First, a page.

Over the past eight years, interest in virtual private networks (VPN) has doubled and outgrown the demand for antivirus protection, according to Google Trends.

“Spikes in the demand for VPNs usually concur with cybercrime statistics or some important political decisions related to internet surveillance or privacy in general,” says Daniel Markuson, a digital privacy expert at NordVPN. “Virtual private networks help users to encrypt their traffic and browse with peace of mind, without third parties accessing their data.

“As people face the dangers or restrictions, they tend to value their privacy, security, and freedom more. That is why VPNs are becoming more of a mainstream product nowadays.”

With International VPN day set to be celebrated this week (19 August), it’s clear that VPNs are becoming one of the top cybersecurity products of today, he adds.

VPNs emerged in 1996, when Microsoft first came up with the technology to help their employees work from home more safely. Afterwards, private networks were only used by businesses.

Regular users’ interest rose only in 2013, when Edward Snowden revealed the existence of massive secret information-gathering programs. The spike wasn’t significant as there was still very little knowledge about the technology, but it was the first time when people became concerned about their internet privacy. In fact, interest in private browsers (such as DuckDuckGo) doubled overnight.

For a long time, VPNs were mostly used in Asian countries to unlock western content and social media restricted by the government.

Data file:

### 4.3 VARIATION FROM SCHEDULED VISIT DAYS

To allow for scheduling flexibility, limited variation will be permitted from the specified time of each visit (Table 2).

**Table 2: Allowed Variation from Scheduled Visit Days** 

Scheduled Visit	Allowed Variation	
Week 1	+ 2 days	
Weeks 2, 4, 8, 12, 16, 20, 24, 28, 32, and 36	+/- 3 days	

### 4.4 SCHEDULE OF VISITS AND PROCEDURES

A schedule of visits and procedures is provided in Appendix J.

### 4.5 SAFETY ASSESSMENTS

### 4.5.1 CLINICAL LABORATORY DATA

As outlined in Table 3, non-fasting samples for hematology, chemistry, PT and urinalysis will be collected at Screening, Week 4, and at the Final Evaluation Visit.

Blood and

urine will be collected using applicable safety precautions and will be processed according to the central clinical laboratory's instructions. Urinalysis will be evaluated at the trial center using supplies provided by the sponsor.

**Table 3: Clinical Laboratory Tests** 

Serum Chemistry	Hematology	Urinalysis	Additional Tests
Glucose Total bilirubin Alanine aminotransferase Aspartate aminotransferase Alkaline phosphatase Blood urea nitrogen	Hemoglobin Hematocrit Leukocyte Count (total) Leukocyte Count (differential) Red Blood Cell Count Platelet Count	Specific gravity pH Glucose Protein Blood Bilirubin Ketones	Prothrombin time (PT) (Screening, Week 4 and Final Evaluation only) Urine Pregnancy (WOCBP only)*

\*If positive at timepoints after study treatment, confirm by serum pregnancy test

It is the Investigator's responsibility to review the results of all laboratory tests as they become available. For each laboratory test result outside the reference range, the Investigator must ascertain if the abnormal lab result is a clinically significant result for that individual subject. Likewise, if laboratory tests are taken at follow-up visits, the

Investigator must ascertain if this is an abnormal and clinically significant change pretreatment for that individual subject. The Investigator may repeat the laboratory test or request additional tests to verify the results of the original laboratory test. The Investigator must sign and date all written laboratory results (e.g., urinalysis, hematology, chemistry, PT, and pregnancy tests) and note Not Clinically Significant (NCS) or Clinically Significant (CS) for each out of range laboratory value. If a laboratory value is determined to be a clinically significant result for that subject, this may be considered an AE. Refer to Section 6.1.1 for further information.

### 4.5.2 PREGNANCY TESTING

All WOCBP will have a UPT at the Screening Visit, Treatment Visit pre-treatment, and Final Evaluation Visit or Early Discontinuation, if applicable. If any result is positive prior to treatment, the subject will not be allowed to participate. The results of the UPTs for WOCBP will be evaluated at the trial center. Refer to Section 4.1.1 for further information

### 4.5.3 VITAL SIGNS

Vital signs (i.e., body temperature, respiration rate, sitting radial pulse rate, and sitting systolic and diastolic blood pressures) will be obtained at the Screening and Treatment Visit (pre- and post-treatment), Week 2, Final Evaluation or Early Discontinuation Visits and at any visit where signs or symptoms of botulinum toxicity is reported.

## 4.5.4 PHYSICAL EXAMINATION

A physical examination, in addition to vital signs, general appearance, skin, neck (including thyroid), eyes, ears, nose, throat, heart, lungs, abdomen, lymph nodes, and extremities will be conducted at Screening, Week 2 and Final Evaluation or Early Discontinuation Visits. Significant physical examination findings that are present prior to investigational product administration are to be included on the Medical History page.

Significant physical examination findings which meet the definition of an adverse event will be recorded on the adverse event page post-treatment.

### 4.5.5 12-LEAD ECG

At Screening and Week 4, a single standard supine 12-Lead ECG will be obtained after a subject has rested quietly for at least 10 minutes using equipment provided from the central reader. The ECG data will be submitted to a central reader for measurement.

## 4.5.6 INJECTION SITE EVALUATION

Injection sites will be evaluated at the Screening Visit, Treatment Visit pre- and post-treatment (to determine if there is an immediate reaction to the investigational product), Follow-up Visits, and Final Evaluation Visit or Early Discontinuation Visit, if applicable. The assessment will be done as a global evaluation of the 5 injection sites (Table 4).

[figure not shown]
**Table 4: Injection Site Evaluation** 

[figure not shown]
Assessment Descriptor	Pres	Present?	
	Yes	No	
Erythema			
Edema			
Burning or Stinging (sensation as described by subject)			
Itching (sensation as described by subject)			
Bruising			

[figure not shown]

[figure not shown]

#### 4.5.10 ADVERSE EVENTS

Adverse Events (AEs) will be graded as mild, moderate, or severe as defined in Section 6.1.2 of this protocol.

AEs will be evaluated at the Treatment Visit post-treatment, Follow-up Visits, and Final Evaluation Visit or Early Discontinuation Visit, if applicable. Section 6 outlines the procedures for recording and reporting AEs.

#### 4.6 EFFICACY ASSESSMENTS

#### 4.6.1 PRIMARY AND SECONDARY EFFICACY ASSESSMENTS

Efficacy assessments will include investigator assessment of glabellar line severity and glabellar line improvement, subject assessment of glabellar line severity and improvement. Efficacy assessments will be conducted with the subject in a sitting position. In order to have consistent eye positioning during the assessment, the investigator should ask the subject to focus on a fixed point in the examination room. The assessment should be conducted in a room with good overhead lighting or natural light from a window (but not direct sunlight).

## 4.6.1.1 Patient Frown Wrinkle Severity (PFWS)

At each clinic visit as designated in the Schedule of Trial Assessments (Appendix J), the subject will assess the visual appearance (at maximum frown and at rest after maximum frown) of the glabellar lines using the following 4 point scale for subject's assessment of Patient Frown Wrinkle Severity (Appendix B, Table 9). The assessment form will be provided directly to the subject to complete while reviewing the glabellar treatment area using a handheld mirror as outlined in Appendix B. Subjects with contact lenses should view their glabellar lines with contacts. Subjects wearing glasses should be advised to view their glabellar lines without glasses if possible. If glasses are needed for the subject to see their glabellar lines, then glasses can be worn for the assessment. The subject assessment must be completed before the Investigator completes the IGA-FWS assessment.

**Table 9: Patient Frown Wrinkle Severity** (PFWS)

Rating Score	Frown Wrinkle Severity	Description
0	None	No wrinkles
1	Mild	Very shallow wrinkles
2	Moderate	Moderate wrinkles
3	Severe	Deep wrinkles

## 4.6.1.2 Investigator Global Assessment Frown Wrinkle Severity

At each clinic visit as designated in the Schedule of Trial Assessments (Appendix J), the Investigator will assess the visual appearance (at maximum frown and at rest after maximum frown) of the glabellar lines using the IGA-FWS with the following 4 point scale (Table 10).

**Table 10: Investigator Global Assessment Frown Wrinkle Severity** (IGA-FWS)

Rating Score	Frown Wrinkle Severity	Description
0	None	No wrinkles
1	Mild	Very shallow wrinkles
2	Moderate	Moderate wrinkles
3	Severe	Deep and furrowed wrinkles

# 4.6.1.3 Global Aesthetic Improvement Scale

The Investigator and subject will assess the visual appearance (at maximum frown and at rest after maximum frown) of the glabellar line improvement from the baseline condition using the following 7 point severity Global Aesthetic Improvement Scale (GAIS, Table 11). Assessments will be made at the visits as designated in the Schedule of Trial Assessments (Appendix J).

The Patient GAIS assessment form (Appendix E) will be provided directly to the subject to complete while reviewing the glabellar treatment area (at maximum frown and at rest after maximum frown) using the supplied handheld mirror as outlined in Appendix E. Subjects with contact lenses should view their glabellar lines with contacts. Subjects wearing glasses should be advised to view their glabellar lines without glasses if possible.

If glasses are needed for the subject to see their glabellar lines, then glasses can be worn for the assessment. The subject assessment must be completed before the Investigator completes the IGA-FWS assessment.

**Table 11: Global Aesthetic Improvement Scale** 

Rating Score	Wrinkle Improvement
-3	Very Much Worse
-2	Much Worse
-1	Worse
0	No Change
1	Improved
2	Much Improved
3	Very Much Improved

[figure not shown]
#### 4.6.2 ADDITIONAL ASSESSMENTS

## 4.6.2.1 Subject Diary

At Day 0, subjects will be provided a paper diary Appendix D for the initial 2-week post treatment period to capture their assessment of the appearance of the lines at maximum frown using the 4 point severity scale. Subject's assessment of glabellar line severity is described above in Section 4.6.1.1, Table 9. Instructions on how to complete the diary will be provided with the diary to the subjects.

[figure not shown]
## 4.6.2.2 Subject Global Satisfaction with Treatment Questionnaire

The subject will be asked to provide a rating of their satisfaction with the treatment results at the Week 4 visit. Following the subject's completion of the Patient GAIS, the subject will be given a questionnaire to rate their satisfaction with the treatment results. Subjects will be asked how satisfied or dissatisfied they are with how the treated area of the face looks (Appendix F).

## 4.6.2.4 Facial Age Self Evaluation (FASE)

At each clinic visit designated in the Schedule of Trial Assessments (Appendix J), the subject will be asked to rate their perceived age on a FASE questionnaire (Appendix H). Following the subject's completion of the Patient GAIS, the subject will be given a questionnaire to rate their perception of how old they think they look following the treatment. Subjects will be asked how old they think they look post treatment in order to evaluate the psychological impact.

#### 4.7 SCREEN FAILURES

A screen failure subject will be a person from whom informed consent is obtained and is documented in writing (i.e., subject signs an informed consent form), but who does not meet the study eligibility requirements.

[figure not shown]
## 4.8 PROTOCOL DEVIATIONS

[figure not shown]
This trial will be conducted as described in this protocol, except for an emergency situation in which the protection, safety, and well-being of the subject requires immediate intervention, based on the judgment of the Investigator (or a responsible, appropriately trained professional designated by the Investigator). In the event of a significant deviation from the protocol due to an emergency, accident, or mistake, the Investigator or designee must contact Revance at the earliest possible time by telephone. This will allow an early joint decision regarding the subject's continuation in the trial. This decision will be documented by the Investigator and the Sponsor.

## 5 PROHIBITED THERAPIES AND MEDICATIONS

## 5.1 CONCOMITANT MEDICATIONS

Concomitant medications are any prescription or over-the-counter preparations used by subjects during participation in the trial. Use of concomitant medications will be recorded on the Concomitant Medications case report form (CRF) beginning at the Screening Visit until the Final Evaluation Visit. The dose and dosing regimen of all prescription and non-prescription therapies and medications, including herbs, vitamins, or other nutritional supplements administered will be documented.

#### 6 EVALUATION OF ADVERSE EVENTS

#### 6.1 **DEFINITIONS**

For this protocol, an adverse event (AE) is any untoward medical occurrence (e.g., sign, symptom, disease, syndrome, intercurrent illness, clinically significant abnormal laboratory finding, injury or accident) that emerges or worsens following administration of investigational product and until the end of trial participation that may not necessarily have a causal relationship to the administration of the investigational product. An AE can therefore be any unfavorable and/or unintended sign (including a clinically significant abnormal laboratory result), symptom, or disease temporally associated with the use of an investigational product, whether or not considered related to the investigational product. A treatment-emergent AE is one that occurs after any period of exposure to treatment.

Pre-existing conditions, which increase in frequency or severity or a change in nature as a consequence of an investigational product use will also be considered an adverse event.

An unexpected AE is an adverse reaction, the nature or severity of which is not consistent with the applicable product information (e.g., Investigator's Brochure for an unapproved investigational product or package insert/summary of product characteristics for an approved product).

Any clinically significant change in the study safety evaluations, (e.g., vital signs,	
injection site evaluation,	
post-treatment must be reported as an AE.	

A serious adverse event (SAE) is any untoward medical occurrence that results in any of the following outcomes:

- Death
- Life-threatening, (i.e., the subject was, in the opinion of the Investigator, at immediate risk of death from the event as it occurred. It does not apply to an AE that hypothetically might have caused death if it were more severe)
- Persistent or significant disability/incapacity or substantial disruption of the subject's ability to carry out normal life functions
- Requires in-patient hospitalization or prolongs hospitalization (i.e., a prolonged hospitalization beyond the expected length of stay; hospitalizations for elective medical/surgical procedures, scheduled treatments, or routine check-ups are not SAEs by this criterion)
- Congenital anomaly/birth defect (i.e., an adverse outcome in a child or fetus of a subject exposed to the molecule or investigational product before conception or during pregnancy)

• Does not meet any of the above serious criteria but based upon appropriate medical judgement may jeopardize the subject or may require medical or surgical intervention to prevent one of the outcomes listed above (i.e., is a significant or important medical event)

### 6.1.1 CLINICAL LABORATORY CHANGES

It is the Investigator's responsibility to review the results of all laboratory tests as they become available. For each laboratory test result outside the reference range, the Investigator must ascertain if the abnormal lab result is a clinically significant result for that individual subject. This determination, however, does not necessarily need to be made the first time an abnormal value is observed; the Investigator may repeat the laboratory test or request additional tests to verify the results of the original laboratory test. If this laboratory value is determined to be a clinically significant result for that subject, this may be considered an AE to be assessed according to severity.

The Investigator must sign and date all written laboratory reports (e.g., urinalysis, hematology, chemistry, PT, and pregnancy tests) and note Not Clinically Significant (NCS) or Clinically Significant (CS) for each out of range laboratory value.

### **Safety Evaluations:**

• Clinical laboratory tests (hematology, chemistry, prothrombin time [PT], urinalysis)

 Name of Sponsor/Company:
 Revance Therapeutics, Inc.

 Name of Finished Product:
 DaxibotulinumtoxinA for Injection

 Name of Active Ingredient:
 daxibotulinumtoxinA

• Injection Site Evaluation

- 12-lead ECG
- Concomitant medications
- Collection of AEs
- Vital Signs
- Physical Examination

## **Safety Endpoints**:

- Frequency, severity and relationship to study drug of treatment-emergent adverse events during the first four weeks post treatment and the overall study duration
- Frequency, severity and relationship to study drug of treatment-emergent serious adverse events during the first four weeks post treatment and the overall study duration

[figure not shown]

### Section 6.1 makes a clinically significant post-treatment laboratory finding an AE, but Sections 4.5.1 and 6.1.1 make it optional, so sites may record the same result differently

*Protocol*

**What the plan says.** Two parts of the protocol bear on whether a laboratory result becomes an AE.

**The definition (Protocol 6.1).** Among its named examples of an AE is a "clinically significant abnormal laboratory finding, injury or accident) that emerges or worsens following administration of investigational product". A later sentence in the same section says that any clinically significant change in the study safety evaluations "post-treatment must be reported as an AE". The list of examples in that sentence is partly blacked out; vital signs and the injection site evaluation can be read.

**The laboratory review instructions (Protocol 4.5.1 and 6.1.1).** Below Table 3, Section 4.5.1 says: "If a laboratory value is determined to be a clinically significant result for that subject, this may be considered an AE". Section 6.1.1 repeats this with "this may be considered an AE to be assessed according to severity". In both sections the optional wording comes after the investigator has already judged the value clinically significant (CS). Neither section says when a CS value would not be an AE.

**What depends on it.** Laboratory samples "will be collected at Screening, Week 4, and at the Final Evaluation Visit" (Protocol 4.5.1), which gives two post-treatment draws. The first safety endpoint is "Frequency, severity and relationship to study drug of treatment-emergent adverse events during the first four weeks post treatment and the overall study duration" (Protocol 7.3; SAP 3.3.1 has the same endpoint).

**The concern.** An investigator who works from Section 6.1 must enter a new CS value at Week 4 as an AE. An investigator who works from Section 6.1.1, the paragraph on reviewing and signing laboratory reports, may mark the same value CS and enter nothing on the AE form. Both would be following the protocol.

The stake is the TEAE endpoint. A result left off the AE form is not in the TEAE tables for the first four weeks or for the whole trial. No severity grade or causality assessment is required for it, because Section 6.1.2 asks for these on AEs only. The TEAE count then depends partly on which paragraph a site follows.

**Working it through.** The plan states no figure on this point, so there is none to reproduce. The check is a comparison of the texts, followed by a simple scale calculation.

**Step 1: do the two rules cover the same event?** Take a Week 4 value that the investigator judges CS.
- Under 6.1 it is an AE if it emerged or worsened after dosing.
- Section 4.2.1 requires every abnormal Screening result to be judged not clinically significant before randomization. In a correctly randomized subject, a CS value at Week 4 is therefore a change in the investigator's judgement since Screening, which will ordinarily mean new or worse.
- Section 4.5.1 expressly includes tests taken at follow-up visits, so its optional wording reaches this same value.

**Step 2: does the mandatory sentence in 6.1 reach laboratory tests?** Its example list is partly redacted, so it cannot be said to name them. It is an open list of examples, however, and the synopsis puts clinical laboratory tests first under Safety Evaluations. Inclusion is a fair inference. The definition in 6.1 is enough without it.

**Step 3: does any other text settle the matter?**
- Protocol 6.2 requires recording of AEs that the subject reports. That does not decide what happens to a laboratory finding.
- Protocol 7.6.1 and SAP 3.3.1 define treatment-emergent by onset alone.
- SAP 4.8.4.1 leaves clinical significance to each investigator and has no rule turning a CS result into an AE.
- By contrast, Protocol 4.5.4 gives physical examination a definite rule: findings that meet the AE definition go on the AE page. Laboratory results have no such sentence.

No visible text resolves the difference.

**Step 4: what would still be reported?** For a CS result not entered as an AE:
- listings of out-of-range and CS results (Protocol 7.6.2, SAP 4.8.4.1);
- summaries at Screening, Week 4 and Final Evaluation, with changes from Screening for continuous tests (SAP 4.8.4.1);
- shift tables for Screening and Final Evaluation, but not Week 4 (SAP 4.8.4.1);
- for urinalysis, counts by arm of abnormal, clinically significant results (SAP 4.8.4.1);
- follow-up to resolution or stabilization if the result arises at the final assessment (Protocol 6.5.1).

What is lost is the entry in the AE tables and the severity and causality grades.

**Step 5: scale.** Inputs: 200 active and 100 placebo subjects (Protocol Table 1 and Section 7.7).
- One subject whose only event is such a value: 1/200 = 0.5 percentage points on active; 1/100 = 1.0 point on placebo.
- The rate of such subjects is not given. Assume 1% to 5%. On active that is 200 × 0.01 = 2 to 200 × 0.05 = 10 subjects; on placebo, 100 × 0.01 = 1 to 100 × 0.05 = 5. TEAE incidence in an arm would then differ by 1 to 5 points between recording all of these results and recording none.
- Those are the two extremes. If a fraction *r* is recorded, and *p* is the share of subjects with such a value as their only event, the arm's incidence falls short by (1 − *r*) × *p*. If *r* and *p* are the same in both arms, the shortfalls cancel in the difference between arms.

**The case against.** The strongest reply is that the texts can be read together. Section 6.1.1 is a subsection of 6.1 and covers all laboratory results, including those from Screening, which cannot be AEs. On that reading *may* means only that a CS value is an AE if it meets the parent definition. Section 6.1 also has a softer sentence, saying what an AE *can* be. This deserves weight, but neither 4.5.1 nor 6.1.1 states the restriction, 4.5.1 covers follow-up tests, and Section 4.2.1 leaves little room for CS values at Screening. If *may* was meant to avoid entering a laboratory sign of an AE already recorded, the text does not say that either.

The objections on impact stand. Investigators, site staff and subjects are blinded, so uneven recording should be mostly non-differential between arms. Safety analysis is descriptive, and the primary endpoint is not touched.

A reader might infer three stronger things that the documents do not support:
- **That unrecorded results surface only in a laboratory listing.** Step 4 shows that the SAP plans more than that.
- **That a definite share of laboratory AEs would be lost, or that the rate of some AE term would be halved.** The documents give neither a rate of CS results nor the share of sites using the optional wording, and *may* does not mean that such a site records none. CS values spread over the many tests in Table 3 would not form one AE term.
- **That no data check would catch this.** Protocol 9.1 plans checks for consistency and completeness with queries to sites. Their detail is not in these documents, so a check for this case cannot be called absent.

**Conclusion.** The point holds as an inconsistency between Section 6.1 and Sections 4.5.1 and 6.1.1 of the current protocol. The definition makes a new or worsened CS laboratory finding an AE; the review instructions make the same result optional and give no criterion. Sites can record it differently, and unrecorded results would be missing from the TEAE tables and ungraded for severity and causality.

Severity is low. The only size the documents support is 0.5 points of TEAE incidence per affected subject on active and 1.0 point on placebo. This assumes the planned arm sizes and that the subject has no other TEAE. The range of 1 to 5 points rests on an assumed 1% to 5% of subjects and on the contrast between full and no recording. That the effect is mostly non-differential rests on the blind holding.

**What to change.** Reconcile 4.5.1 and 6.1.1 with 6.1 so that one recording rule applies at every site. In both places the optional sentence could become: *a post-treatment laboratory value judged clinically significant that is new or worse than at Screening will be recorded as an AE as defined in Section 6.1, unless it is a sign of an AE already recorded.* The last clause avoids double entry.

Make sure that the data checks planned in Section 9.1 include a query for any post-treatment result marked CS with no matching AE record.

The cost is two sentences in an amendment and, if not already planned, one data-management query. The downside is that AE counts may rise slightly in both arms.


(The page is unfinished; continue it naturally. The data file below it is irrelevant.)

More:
The report presented by GlobalWebIndex in March of 2016 showed that Indonesia saw the most prolific usage of VPNs in the world, with 41% of internet users using virtual private networks on their devices. Other Asian countries weren’t far behind, while people in the Western world were much less active in VPN usage.

The situation started to change in November of 2016, when Donald Trump was elected president of the US, and the Cambridge Analytica scandal was associated with this win. Another important event was the Investigatory Powers Bill — nicknamed the “Snoopers’ Charter” — which was agreed upon by both Houses of Parliament in the UK at the end of 2016.

Trump’s election saw a spike in the number of users across most VPNs providers, which reported an average growth of 25% to 40% in downloads within the first week after the elections. NordVPN, however, saw a revenue growth of 70% as people started purchasing long-time subscriptions more actively.

Under the new administration, Obama’s rules on net neutrality were rolled back. This caused paid VPN subscriptions to double on Google Play. The peak in sales was reached in March of 2018, when it came to the public attention that personal data belonging to millions of Facebook users was collected without their consent by the UK consulting firm Cambridge Analytica.

Similar tendencies could be seen in the UK after the “Snoopers’ Charter” approval. The bill has given the government unparalleled powers to snoop on citizens’ web records, intercept their communications, and even hack into people’s smartphones. Once the bill was presented in the Parliament in July of 2016, interest in VPNs rose, according to Google Trends. Once the new policy came into force, the interest turned into purchases. In fact, NordVPN’s sales in the UK tripled over the three months after the legislation.

The coronavirus pandemic made a lot of people switch to remote work. With many companies seeking to protect their data and employees from possible cyberattacks, VPNs demand increased by 44% over the second half of March 2020, and remains 22% higher than pre-pandemic levels.

“During the pandemic, cybercriminals took advantage of the confusion and lowered security protocols connected to people working at home,” says Markuson. “The good news is that it also made people more interested in cybersecurity. At the moment, there are 142-million VPN users in the US alone. And the demand is growing every year.”